It is estimated that more than 10,000 Daesh terrorists remain active in Iraq and Syria two years after the extremist group’s defeat, and their attacks have significantly increased this year, the U.N. counterterrorism chief said Monday.
Vladimir Voronkov told the U.N. Security Council that Daesh terrorists move freely “in small cells between the two countries.”
He said the Daesh terror group has regrouped and its activity has increased not only in conflict zones like Iraq and Syria but also in some regional affiliates.
“However, in non-conflict zones, the threat appears to have decreased in the short term,” he said.
“Measures to minimize the spread of COVID-19, such as lockdowns and restrictions on movement, seem to have reduced the risk of terrorist attacks in many countries.”
Nonetheless, Voronkov said, “there is a continued trend of attacks by individuals inspired online and acting alone or in small groups, which could be fueled by ISIL’s opportunistic propaganda efforts during the COVID-19 crisis,” using an alternative acronym for the terror group.
He said the COVID-19 crisis has highlighted the challenges of eliminating the threat of terrorism, pointing to actions by Daesh and other terrorist groups seeking “to exploit the far-reaching disruption and negative socioeconomic and political impacts of the pandemic.”
But Voronkov said the pandemic’s impact on Daesh recruitment and fundraising activities remains unclear, and there is no clear indication of a change in the terrorist group’s strategic direction under its leader, Abu Ibrahim al-Hashimi al-Quraishi.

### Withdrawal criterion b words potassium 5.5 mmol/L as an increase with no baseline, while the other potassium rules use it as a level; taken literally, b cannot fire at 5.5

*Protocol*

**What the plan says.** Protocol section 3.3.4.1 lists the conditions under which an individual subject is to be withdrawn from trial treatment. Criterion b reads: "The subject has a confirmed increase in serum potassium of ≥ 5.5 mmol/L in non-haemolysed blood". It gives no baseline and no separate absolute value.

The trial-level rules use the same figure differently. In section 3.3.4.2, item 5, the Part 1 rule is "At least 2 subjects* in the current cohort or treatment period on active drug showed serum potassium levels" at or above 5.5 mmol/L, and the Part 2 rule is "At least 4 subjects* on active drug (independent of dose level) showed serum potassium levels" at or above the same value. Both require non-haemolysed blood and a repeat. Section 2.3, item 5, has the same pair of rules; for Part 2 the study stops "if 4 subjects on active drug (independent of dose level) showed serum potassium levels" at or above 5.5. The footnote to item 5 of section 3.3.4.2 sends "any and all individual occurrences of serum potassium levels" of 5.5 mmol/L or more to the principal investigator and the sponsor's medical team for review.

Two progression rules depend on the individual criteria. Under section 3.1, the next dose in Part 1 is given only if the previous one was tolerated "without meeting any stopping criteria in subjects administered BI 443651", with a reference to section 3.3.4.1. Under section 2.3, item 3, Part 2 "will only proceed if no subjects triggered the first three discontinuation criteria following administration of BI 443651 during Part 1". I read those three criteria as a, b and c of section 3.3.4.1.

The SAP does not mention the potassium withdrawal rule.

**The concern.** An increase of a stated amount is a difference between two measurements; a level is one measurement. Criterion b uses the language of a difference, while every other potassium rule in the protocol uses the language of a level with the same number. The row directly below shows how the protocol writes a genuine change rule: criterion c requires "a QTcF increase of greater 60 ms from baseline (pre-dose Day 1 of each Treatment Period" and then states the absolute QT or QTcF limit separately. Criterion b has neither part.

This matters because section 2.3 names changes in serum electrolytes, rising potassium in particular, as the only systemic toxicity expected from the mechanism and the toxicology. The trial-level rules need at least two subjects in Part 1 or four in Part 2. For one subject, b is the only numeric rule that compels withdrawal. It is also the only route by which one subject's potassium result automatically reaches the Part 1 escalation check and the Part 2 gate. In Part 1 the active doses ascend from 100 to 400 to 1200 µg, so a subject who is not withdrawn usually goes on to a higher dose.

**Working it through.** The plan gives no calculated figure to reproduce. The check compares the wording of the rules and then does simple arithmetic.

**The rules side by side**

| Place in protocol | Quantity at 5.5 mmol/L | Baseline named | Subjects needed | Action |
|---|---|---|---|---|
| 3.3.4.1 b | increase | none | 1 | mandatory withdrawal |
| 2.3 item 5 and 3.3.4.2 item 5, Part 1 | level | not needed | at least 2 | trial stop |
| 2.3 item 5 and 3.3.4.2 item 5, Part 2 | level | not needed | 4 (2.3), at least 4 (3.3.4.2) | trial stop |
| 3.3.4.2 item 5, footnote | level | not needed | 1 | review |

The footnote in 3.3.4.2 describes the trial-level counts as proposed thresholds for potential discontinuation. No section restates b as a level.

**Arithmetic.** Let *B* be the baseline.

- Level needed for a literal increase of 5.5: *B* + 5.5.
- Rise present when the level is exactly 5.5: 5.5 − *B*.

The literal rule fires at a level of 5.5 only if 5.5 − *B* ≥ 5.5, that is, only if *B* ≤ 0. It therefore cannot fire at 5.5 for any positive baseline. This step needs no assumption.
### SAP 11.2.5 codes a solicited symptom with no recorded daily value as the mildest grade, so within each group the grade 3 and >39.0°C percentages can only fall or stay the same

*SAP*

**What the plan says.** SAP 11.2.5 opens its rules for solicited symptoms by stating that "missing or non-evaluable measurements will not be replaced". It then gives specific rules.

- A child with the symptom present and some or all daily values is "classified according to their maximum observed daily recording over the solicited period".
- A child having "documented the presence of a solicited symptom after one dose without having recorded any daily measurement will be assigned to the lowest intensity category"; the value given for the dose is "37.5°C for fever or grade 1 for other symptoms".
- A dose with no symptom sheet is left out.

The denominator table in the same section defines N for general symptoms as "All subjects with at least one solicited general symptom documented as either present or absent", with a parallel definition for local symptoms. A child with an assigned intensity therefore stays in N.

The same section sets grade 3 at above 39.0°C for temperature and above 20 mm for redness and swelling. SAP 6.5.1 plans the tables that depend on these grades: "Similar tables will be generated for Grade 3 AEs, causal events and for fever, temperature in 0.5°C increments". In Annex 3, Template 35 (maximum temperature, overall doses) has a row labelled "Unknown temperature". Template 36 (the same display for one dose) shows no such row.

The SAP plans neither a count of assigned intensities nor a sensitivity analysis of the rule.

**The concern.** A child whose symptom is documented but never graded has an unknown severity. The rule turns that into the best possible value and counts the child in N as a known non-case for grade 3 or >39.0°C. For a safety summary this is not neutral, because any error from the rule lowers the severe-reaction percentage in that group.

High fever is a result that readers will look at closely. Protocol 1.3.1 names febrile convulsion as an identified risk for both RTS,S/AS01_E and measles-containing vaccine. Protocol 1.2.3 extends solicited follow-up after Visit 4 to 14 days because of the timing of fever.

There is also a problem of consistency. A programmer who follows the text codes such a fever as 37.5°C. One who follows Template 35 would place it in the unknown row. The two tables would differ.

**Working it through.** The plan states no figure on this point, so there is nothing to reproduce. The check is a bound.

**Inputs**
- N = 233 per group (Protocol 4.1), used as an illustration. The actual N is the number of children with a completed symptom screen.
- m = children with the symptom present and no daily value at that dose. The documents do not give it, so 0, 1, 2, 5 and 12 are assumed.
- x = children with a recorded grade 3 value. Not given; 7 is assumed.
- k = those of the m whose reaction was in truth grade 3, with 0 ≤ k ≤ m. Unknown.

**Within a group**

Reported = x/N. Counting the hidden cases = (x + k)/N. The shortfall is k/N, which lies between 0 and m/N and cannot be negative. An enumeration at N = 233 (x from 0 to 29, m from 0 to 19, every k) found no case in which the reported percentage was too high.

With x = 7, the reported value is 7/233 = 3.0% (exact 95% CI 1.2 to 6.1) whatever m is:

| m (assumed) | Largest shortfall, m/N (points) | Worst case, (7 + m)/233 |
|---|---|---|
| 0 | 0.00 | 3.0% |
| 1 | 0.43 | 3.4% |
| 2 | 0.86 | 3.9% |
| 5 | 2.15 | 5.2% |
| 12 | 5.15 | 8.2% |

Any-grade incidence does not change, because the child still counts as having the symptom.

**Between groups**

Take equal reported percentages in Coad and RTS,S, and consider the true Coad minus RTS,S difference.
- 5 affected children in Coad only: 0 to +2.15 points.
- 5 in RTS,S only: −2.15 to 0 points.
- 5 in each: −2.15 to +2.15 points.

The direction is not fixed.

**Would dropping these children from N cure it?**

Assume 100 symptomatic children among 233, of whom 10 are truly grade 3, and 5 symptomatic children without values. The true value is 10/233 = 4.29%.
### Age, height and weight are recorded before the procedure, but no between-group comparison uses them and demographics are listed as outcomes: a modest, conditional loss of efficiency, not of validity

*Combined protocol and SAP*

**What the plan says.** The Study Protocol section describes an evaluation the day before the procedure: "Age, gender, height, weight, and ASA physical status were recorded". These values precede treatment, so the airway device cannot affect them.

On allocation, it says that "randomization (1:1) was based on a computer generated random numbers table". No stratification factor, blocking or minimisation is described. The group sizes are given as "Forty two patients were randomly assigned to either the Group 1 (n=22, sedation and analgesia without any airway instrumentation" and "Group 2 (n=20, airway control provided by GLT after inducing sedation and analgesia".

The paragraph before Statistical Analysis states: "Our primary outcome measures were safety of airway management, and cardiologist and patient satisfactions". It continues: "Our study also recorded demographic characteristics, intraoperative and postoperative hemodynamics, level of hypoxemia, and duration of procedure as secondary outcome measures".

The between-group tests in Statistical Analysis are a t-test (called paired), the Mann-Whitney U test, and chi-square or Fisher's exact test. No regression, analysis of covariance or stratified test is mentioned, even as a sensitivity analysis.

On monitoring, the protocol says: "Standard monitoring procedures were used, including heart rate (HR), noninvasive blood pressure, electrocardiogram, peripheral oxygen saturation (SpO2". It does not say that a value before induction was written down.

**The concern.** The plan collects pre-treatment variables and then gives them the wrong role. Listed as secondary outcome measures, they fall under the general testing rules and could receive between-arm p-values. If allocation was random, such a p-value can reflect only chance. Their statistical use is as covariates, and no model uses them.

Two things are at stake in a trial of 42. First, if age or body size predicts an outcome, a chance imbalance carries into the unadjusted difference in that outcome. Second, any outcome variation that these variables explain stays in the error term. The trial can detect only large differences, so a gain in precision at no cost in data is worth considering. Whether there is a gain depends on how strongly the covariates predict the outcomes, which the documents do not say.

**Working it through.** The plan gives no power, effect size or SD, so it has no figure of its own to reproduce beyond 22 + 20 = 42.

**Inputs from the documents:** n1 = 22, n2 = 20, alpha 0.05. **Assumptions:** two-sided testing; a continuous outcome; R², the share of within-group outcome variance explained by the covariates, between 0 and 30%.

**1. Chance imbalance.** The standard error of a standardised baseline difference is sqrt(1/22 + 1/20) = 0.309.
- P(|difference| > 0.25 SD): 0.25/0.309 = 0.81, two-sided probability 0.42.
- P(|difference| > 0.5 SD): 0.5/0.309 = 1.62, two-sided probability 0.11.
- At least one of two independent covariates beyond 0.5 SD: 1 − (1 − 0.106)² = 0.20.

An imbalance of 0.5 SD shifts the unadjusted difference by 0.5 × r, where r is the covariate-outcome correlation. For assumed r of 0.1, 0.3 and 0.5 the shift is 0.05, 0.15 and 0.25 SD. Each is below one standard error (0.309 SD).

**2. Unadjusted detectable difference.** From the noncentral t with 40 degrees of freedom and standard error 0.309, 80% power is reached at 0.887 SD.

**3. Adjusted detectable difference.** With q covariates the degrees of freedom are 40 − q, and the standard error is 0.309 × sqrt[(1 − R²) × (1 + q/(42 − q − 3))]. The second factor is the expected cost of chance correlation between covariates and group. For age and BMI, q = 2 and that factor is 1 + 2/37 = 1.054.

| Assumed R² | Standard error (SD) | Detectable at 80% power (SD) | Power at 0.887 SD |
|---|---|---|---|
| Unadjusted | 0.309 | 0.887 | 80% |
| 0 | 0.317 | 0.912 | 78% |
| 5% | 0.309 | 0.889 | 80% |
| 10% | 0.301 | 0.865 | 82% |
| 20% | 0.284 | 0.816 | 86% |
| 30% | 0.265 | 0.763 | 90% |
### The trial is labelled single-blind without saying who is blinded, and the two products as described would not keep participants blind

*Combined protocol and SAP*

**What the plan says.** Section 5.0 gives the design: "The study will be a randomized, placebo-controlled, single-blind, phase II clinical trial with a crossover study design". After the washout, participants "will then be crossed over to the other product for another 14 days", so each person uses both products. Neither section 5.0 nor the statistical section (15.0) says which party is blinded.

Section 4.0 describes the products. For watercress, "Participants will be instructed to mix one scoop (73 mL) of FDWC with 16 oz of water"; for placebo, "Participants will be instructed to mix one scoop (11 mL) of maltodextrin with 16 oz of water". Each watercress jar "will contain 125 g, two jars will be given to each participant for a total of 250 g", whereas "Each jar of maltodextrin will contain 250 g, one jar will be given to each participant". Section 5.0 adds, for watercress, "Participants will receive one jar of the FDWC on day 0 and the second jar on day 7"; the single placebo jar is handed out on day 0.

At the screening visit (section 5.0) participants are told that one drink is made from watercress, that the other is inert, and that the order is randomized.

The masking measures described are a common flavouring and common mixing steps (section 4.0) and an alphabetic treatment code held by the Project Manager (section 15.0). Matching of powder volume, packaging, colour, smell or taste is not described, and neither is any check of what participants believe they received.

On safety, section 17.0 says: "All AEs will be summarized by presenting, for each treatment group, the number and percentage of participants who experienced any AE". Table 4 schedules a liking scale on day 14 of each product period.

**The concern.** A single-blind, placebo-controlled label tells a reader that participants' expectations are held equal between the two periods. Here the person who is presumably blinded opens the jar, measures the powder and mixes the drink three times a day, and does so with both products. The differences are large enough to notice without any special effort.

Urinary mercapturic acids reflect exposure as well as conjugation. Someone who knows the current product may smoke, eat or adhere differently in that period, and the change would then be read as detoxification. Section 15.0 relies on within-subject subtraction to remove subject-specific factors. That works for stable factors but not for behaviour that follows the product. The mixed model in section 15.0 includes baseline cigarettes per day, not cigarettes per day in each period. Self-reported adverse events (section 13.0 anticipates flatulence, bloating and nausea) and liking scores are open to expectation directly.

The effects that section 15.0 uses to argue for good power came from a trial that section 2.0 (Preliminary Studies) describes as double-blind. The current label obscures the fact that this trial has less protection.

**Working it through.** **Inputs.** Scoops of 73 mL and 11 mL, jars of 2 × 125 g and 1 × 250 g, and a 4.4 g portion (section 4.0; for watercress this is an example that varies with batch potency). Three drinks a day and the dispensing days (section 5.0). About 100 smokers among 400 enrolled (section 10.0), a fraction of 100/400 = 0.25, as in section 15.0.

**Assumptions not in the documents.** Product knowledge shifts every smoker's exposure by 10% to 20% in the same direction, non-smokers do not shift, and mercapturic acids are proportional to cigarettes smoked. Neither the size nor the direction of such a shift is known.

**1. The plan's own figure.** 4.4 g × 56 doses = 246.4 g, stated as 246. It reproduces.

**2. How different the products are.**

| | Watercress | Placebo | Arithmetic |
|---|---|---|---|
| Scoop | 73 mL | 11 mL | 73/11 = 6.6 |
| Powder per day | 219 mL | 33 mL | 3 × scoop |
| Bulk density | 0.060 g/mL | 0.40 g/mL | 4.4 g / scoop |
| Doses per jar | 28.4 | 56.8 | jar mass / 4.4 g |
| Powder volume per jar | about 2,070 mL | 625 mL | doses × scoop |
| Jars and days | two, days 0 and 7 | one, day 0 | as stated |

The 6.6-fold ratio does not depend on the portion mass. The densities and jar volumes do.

Voronkov also said the COVID-19 crisis has further complicated “the already dire and unsustainable situation” of thousands of people with suspected links to Daesh who are stranded in camps in Syria and Iraq, especially women and children.
“Repatriation, prosecution, rehabilitation, and reintegration and the protection of the vulnerable have become ever more urgent,” he added.
While some countries have repatriated their nationals, especially children, many have not.
Voronkov reiterated U.N. Secretary-General Antonio Guterres’ call for all countries to implement international law and bring home all their stranded women, men and children.
“The global threat from ISIL is likely to increase if the international community fails to meet this challenge,” the head of the U.N. Office of Counter-Terrorism warned, using an alternate acronym for Daesh.
U.S. Ambassador Kelly Craft said the United States shares the secretary-general’s concern and has brought back American citizens and prosecuted them where appropriate.
Despite Daesh's defeat on the battlefield, “we must work together to ensure that the population of detained foreign terrorist fighters as well as their family members displaced in Syria and Iraq do not become the nucleus of an ISIS 2.0,” she said, using another alternative acronym for the terrorist group.
Russia’s U.N. Ambassador Vassily Nebenzia, whose country is the Syrian regime’s main ally, said the global terrorist threat from Daesh remains high, and its leadership is planning terrorist attacks in the border area between Syria and Iraq.
“At the same time, the terrorists do not intend to give up plans to revive the 'caliphate' in Iraq,” he said. “ISIL continues to build up its combat potential and is seeking to expand the area and scope of terrorist attacks in the country.”
Nebenzia said Daesh’s organization and tactics suggest “that it has now fully transformed into a network structure with a high degree of autonomy of branches and 'sleeping cells' in various countries and regions of the world.”
Turkey recognized Daesh as a terrorist organization in 2013. Since then, the country has been attacked by Daesh terrorists numerous times, including 10 suicide bombings, seven bombings and four armed attacks that killed 315 people and injured hundreds. In response, Turkey has launched military and police operations inside the country and abroad. Turkey also captured top Daesh terrorists in counterterror operations at home and in Syria.